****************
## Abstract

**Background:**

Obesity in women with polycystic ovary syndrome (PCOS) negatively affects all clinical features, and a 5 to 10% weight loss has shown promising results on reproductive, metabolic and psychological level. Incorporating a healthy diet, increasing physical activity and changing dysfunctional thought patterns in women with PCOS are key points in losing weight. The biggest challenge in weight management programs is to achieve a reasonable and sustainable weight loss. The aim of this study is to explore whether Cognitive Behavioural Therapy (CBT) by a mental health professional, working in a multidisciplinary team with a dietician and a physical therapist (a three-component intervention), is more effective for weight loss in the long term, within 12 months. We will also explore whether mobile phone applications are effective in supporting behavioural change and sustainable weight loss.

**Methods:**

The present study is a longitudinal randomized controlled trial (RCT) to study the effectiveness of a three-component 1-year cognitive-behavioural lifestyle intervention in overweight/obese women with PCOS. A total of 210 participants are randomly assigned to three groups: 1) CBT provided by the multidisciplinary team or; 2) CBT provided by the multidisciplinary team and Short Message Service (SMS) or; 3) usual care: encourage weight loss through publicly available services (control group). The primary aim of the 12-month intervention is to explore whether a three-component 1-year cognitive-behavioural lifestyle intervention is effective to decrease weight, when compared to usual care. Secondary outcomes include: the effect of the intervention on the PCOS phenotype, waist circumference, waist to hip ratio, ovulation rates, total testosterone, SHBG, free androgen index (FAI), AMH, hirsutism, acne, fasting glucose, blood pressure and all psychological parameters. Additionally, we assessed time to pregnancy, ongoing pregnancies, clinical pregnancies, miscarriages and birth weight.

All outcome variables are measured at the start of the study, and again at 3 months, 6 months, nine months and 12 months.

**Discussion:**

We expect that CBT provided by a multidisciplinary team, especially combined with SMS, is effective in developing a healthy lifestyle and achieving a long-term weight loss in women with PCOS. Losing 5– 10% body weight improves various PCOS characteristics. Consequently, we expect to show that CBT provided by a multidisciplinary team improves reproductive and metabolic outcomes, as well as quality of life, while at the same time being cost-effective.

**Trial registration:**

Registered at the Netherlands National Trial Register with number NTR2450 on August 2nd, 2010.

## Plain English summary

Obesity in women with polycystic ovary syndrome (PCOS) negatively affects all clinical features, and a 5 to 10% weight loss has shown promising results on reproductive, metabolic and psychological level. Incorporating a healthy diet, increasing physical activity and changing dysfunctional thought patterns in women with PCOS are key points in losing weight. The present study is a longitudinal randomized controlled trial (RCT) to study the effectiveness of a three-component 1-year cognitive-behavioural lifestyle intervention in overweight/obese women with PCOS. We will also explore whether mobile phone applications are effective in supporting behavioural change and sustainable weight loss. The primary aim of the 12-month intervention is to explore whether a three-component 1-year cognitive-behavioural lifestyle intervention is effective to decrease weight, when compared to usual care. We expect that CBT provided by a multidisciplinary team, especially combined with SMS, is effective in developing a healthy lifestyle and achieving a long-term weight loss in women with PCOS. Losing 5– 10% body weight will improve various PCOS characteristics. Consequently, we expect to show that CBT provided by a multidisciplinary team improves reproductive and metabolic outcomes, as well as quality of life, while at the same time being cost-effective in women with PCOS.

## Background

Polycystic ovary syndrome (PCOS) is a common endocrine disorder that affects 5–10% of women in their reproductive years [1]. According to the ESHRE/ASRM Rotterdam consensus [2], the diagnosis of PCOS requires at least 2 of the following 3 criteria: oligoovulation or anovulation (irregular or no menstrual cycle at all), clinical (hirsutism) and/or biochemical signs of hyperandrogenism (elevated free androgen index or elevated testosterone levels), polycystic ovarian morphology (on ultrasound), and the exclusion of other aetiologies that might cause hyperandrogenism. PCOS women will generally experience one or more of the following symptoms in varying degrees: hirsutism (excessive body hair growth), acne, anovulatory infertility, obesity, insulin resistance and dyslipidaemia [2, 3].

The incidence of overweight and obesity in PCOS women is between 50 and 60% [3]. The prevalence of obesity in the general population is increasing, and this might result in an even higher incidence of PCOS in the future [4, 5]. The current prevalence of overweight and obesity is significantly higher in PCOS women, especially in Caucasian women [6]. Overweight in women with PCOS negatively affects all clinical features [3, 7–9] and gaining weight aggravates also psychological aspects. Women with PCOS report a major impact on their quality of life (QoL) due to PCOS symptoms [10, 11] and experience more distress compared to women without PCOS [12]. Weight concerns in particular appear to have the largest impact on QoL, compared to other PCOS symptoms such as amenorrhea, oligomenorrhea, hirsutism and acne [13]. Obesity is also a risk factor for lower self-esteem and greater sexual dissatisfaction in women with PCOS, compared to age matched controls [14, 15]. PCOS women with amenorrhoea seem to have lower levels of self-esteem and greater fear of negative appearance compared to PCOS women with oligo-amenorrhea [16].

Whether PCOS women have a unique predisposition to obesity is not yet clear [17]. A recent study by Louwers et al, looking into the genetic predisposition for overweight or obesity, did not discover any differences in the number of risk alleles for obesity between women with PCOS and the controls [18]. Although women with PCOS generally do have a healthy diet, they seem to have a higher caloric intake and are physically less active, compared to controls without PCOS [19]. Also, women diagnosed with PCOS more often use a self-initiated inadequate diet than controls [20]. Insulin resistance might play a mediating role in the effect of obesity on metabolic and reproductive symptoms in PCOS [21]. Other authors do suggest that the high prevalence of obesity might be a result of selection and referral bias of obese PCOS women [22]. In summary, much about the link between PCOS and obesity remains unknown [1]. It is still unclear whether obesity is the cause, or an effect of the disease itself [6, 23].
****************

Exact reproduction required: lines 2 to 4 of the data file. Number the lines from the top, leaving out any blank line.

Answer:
**Background:**

Obesity in women with polycystic ovary syndrome (PCOS) negatively affects all clinical features, and a 5 to 10% weight loss has shown promising results on reproductive, metabolic and psychological level. Incorporating a healthy diet, increasing physical activity and changing dysfunctional thought patterns in women with PCOS are key points in losing weight. The biggest challenge in weight management programs is to achieve a reasonable and sustainable weight loss. The aim of this study is to explore whether Cognitive Behavioural Therapy (CBT) by a mental health professional, working in a multidisciplinary team with a dietician and a physical therapist (a three-component intervention), is more effective for weight loss in the long term, within 12 months. We will also explore whether mobile phone applications are effective in supporting behavioural change and sustainable weight loss.

**Methods:**